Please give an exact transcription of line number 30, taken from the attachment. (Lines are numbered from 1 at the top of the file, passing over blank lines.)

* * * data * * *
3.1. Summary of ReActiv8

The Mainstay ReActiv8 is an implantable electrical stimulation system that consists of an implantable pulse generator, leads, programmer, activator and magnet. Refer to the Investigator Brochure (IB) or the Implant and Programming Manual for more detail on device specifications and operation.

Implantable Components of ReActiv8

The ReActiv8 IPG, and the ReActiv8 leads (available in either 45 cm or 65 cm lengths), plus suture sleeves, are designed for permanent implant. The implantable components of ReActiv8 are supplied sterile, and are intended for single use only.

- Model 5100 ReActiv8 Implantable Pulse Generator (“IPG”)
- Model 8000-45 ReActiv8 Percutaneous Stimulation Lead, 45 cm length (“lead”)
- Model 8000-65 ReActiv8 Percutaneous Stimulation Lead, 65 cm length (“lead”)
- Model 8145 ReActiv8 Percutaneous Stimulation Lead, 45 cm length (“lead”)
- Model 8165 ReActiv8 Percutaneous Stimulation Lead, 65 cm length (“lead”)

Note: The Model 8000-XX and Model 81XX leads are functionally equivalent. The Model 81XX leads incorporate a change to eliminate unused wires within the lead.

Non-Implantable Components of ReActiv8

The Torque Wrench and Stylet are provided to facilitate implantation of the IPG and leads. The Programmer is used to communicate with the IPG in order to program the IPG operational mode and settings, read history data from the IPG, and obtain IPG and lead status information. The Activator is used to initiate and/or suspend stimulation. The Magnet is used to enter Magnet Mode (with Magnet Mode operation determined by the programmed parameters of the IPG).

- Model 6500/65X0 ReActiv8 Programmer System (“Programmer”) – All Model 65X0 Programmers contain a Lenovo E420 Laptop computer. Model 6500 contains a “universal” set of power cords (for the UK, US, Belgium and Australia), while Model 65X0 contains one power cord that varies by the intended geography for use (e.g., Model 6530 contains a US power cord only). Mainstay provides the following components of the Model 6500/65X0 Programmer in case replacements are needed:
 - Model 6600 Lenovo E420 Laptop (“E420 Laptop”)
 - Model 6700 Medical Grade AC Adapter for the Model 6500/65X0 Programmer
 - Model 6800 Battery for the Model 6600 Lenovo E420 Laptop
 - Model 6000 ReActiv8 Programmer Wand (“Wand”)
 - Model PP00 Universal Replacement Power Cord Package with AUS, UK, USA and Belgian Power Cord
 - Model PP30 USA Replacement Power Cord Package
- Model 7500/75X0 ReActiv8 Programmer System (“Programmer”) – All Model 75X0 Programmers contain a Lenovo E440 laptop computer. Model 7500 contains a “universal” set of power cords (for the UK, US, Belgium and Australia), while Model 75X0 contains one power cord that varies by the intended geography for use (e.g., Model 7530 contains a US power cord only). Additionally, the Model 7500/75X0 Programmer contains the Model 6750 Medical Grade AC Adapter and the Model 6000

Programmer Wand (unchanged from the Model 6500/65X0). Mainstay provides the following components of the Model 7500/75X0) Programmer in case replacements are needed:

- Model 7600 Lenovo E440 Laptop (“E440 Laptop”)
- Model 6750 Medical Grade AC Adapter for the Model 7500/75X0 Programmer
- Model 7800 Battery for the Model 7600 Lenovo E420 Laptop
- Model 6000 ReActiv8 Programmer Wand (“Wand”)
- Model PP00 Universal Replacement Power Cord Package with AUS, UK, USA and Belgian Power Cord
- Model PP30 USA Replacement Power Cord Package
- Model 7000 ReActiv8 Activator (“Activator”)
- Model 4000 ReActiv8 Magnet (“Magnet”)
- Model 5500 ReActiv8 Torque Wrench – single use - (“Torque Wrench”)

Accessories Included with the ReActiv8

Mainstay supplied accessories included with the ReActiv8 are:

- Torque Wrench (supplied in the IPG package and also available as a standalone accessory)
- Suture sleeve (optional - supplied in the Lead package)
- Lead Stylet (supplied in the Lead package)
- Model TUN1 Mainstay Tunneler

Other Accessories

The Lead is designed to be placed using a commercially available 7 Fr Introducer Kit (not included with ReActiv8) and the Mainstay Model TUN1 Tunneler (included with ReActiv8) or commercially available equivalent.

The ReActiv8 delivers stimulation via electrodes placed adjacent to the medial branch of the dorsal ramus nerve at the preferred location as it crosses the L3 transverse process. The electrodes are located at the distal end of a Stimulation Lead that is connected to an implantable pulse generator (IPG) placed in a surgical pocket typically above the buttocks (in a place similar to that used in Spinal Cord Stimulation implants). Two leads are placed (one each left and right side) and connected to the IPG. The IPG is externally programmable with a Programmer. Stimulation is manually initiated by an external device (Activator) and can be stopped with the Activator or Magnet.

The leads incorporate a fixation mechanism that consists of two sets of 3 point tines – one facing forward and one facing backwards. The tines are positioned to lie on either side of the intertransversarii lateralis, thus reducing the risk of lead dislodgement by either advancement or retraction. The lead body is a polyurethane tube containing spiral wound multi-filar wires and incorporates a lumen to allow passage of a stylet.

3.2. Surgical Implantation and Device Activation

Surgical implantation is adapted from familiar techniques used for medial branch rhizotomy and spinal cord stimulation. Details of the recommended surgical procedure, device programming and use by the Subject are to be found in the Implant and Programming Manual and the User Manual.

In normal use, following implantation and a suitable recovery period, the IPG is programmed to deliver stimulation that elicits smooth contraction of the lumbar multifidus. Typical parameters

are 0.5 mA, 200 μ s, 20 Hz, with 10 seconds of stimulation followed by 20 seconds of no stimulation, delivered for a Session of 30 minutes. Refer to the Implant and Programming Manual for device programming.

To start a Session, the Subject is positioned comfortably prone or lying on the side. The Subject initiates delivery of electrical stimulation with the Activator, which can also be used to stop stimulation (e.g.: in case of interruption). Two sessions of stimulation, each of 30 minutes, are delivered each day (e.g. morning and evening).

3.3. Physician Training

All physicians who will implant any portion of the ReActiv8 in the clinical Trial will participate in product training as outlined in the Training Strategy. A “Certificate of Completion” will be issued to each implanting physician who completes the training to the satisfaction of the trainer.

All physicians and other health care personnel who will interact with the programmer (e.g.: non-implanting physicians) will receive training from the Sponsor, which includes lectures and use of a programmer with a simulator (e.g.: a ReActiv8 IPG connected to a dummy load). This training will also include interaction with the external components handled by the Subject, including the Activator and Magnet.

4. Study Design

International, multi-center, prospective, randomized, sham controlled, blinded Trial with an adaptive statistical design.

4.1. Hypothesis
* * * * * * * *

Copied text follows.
- Model 5500 ReActiv8 Torque Wrench – single use - (“Torque Wrench”)